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Langley Airman graduates Army ranger course

U.S. Air Force Senior Airman Maxwell Martin, reaction force leader assigned to the 633rd Security Forces Squadron, was the only Airman to graduate Ranger School at Fort Benning, Ga., March 4, 2016. Ranger School is the U.S. Army’s most prestigious and challenging leadership course available. (Courtesy Photo)

U.S. Air Force Senior Airman Maxwell Martin, reaction force leader assigned to the 633rd Security Forces Squadron, was the only Airman to graduate Ranger School at Fort Benning, Ga., March 4, 2016. Ranger School is the U.S. Army’s most prestigious and challenging leadership course available. (Courtesy Photo)

U.S. Air Force Senior Airman Maxwell Martin, reaction force leader assigned to the 633rd Security Forces Squadron, embraces his parents after graduating Ranger School at Fort Benning, Ga., March 4, 2016. Martin was the only Airman to graduate in his class. (Courtesy Photo)

U.S. Air Force Senior Airman Maxwell Martin, reaction force leader assigned to the 633rd Security Forces Squadron, embraces his parents after graduating Ranger School at Fort Benning, Ga., March 4, 2016. Martin was the only Airman to graduate in his class. (Courtesy Photo)

JOINT BASE LANGLEY-EUSTIS, Va. -- Ensuring Langley Air Force Base, Virginia, remains safe is the main responsibility of the 633rd Security Forces Squadron. To accomplish their mission, SFS personnel patrol the installation every day of the year at all hours.

For U.S. Air Force Senior Airman Maxwell Martin, reaction force leader assigned to the 633rd SFS, training ensures he and his team are prepared to handle any situation that comes their way.

In November, Martin attended the Army's most prestigious and challenging leadership course, Ranger School at Fort Benning, Georgia, to further his knowledge and become a more effective member of his team.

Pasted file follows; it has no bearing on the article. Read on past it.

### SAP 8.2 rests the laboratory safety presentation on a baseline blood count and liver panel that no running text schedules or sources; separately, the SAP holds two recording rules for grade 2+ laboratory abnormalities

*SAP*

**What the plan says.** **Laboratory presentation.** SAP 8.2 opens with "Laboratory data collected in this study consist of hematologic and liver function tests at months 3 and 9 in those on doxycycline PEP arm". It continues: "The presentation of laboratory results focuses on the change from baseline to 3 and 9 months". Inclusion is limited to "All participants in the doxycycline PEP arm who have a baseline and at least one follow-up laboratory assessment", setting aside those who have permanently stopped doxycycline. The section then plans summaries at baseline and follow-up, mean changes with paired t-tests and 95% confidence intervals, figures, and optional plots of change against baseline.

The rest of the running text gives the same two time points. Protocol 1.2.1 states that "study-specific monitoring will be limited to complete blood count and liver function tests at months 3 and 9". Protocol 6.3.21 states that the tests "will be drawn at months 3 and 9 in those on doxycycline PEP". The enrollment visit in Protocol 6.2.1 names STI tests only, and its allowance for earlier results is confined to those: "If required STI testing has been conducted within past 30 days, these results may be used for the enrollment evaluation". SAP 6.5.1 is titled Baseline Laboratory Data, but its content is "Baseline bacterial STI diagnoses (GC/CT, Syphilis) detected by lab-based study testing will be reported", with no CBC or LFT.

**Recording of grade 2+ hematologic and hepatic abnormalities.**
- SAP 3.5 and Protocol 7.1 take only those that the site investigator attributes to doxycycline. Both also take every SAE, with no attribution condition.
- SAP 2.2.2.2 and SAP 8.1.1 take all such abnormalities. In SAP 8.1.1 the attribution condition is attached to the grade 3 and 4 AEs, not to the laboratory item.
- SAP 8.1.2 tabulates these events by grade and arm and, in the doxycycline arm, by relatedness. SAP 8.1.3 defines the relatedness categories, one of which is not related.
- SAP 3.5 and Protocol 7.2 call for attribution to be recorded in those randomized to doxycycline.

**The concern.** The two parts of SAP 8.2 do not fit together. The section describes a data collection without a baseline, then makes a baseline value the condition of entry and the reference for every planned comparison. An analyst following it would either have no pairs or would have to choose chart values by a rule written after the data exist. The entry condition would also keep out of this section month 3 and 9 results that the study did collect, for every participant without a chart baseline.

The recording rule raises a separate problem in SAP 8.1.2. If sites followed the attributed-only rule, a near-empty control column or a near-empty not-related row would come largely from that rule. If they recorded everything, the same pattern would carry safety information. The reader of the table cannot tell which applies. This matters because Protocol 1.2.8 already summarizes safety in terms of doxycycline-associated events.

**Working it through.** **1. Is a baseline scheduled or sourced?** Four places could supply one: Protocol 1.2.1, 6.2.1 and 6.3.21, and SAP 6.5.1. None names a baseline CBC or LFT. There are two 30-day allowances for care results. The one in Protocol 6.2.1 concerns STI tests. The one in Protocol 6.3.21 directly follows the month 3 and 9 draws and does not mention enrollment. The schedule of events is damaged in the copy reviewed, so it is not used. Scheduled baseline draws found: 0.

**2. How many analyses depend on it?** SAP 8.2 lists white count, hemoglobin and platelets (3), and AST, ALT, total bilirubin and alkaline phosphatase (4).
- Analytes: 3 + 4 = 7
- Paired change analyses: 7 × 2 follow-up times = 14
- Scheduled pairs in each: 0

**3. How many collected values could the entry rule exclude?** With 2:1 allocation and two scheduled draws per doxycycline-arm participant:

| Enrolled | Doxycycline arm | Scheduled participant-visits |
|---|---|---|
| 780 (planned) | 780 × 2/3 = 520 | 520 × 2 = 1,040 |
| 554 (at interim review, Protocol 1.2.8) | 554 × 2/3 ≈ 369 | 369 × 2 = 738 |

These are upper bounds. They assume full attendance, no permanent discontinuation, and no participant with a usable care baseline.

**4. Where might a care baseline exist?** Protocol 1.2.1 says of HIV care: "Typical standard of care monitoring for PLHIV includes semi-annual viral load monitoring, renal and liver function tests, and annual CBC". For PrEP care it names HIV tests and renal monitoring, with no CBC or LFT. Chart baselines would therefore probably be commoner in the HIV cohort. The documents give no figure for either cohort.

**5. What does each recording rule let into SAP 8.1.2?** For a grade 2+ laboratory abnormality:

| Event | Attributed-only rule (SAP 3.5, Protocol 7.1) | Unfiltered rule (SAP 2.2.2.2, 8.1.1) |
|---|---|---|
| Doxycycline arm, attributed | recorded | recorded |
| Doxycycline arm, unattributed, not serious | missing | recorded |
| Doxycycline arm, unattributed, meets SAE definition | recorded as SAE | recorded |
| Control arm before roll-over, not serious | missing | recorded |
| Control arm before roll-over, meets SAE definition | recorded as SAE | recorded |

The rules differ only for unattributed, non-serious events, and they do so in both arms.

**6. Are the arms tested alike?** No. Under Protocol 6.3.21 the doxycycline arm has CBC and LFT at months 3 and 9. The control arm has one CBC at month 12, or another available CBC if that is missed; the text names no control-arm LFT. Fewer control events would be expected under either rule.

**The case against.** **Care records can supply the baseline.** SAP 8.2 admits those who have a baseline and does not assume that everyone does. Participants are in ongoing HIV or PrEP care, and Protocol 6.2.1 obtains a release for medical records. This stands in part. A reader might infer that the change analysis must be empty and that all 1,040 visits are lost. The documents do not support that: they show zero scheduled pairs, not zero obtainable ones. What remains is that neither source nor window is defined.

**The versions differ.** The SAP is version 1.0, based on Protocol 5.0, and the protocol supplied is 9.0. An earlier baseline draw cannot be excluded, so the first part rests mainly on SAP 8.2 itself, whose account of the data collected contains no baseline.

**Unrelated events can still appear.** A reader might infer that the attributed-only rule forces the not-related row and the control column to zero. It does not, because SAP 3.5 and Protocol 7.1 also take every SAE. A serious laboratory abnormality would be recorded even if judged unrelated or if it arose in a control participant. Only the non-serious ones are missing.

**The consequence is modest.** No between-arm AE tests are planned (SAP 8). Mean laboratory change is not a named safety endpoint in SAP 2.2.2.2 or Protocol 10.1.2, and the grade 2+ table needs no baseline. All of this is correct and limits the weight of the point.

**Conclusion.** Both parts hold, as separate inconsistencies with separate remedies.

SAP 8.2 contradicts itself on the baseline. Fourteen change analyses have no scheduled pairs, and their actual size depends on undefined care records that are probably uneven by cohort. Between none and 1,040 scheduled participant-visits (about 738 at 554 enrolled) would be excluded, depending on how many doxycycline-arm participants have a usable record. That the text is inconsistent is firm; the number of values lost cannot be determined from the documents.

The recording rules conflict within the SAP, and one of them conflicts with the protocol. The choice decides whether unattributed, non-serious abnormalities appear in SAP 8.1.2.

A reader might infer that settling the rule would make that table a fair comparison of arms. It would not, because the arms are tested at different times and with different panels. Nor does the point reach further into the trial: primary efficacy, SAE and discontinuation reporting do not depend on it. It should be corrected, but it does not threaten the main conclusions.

"The whole goal [of attending Ranger School] was to get the tab, but that's everyone's goal," said Martin. "However, I learned a lot about myself, leadership and that I can deal with the terrible situations and do just fine."

Ranger School consists of three phases that are designed to test each individual in all leadership positions, as well as mentally and physically challenge them.

Phase 1 is referred to as the Crawl (Darby) Phase and lasts for 20 days. During this period, candidates develop the physical and mental skills necessary to complete combat missions and the remainder of Ranger School. 

At the beginning of Crawl Phase, Martin was one of a small group of personnel from other services. In addition to Martin, there was a Naval Officer and a few Tactical Air Control Party Airmen, he said.

Phase 2, or the Walk (Mountain) Phase, goes on for 21 days where potential Ranger School graduates will receive instruction on military mountaineering as well as the necessary techniques for employing squads and platoons for continuous combat patrol operations. Each member will also have the opportunity to command and control a platoon-sized patrol through planning, preparing and executing a variety of missions.

"The course piled on the stress and the wear and tear on the body," explained Martin. "The field training exercises allotted maybe an hour or two of sleep with only one or two meals ready-to-eat a day. After a while it builds up."

Phase 3, or the Run (Swamp) Phase, spans the last 18 days. In this portion of the training, candidates exhibit the ability to operate effectively under extreme mental and physical stress. Run Phase develops the future Ranger graduates in leading small units on airborne, air assault, small boat, ship-to-shore and dismounted combat patrol operations in a swamp environment.

"Ranger School is a bittersweet thing," said Martin. "It's bitter while you're there doing it because [it's difficult] but it's sweet because it's one of the most humbling experiences I've ever gone through."

Attending tough courses like Ranger School brings its candidates closer together and they form a strong bond, he said.

"It helps build a relationship with the other branches and we will better understand how they operate," said Martin. "It builds wisdom and helps them learn about the Air Force while we learn about the Army. The Army provides a lot of great schools that the other branches don't."

After graduating Ranger School in March, Martin returned to Langley where he rejoined the ranks of Security Forces personnel and applies his newly acquired skills and knowledge to impact the mission.